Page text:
MEDICAL STUDENT MENTORING

Mentoring is an art form developed in the United States in the 1970s within large private companies and corporations and is used to support junior staff. Since the 1990s, mentoring programs have emerged in various medical professions, most frequently in the field of nursing though, rather than physician practice. Formal mentoring programs for medical students and doctors did not develop until the late 1990s (Buddeberg-Fisher and Herta 2006).

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SOME PERSPECTIVES ON MEDICAL MENTORSHIPS

Despite the availability of other satisfying or more lucrative career opportunities for the bright and altruistic, admissions to medical schools remain desirable and competitive, thanks largely to an influx of talented and qualified female and minority applicants.  Premedical and medical education has always been stressfully competitive and a financial burden. "Stress in medical school" even merits its own individual entry on Wikipedia.

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MY EXPERIENCES MENTORING

For as long as I can remember, I’ve always wanted to become a doctor. However, I did not realize all the challenges I would have to face in order to make my dreams come true, and I also did not know who I was going to meet along the way to help me become a successful medical student.  When I was reapplying to medical school, I was told gaining more clinical experience could strengthen my application. I reached out to as many physicians as I could in order to shadow them.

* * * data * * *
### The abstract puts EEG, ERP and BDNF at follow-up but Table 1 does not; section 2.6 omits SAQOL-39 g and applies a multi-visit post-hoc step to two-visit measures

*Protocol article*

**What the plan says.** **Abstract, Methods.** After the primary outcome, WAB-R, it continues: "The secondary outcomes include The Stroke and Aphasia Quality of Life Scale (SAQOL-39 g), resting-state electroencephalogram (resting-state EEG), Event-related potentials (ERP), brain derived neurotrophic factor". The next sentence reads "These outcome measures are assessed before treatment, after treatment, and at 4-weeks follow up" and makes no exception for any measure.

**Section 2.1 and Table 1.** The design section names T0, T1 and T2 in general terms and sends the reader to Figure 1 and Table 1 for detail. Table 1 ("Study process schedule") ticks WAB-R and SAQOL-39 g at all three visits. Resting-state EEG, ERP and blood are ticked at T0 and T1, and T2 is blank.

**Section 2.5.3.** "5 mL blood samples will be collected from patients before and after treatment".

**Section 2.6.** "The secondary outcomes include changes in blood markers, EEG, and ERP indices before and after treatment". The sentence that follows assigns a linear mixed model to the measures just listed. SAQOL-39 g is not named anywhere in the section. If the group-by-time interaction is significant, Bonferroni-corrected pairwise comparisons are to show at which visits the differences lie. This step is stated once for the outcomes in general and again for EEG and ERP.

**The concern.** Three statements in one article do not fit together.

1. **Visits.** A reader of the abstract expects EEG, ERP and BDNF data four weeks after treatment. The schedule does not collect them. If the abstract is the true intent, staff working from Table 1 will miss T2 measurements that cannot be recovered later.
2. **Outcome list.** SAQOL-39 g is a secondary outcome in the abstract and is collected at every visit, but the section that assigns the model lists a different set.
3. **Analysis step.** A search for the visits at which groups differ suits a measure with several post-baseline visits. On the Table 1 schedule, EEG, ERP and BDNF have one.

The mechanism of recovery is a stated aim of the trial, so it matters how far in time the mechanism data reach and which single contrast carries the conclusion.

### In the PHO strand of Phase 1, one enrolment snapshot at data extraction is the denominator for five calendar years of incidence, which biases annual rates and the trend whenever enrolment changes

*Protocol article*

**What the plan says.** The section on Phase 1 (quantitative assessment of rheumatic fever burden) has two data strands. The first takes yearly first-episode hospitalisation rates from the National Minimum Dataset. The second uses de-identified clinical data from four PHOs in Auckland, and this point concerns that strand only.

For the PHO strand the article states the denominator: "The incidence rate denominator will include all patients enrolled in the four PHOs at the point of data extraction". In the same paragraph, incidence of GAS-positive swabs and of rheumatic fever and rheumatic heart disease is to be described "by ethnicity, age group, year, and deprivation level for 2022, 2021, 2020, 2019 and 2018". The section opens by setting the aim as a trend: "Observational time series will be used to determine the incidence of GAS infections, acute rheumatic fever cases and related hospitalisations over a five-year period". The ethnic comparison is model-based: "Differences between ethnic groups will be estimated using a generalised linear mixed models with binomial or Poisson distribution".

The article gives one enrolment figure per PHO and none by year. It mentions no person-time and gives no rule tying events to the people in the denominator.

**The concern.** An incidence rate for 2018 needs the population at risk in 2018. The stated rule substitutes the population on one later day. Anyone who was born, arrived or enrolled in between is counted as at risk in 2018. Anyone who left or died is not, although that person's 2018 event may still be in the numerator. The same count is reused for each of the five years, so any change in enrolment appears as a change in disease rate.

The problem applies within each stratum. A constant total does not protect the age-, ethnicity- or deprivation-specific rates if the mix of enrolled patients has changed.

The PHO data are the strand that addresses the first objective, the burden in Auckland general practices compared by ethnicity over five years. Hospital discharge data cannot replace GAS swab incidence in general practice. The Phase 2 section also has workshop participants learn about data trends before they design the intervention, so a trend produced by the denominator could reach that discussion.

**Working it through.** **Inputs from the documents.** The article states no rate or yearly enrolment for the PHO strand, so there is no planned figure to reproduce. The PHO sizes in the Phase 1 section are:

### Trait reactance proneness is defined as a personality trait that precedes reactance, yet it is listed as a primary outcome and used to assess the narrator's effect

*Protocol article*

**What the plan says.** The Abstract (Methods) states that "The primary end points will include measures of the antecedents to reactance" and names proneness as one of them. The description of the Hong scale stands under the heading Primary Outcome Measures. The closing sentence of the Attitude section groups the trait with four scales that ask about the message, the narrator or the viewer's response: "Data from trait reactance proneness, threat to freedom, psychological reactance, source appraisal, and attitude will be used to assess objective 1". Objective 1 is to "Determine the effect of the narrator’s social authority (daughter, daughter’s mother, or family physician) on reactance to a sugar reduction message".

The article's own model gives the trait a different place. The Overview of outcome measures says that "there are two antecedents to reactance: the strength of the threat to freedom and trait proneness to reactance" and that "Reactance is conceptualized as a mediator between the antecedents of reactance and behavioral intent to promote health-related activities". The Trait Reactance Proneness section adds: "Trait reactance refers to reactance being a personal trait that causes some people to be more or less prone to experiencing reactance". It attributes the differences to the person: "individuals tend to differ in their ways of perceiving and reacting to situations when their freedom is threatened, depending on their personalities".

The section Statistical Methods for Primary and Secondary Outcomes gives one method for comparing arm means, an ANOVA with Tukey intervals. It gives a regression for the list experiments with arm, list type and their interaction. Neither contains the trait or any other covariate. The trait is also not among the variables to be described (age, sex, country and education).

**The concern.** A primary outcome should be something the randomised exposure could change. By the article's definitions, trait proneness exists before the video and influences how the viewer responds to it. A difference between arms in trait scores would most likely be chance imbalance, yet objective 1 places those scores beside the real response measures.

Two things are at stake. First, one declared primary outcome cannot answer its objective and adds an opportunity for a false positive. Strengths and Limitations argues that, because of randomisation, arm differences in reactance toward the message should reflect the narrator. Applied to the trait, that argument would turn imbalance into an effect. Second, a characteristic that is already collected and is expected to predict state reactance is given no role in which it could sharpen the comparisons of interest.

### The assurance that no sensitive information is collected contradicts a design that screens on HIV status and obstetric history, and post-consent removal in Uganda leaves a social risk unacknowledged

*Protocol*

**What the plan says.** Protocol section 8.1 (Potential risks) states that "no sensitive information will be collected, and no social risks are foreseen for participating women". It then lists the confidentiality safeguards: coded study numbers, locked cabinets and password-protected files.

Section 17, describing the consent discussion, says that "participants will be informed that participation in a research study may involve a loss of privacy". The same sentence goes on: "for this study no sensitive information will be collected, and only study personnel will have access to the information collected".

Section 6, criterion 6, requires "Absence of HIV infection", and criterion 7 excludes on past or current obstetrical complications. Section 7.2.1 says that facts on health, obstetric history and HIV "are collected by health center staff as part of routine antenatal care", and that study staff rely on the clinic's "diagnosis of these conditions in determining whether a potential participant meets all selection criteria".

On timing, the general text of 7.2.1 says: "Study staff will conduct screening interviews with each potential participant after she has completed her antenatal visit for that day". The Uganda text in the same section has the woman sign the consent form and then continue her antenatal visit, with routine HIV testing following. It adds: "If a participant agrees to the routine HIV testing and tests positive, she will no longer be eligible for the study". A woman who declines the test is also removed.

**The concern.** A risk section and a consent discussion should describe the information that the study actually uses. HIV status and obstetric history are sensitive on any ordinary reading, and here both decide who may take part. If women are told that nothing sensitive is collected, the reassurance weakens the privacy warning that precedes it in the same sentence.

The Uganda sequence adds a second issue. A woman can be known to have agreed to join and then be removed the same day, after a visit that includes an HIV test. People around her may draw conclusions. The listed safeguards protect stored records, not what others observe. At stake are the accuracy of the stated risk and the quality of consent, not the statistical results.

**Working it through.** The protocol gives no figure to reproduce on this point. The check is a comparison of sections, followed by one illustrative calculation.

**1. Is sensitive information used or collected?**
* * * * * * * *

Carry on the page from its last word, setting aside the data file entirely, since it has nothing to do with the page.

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The LMS-UK College of Medicine Mentorship Program is an innovative collaboration. The program was described by LMS president Dr. Bob Granacher and details were provided by LMS CEO Chris Hickey in the organization's July newsletter (available at lexingtondoctors.org in the "newsletter bookshelf " of the newsletter archives). A sophisticated software program is used to strive for a compatible mentor- mentee match but also to subsequently monitor and support the program. The actual matching process – similar to that of some online dating or matching services – is easy, brief, and actually rather entertaining in its requirement for introspection.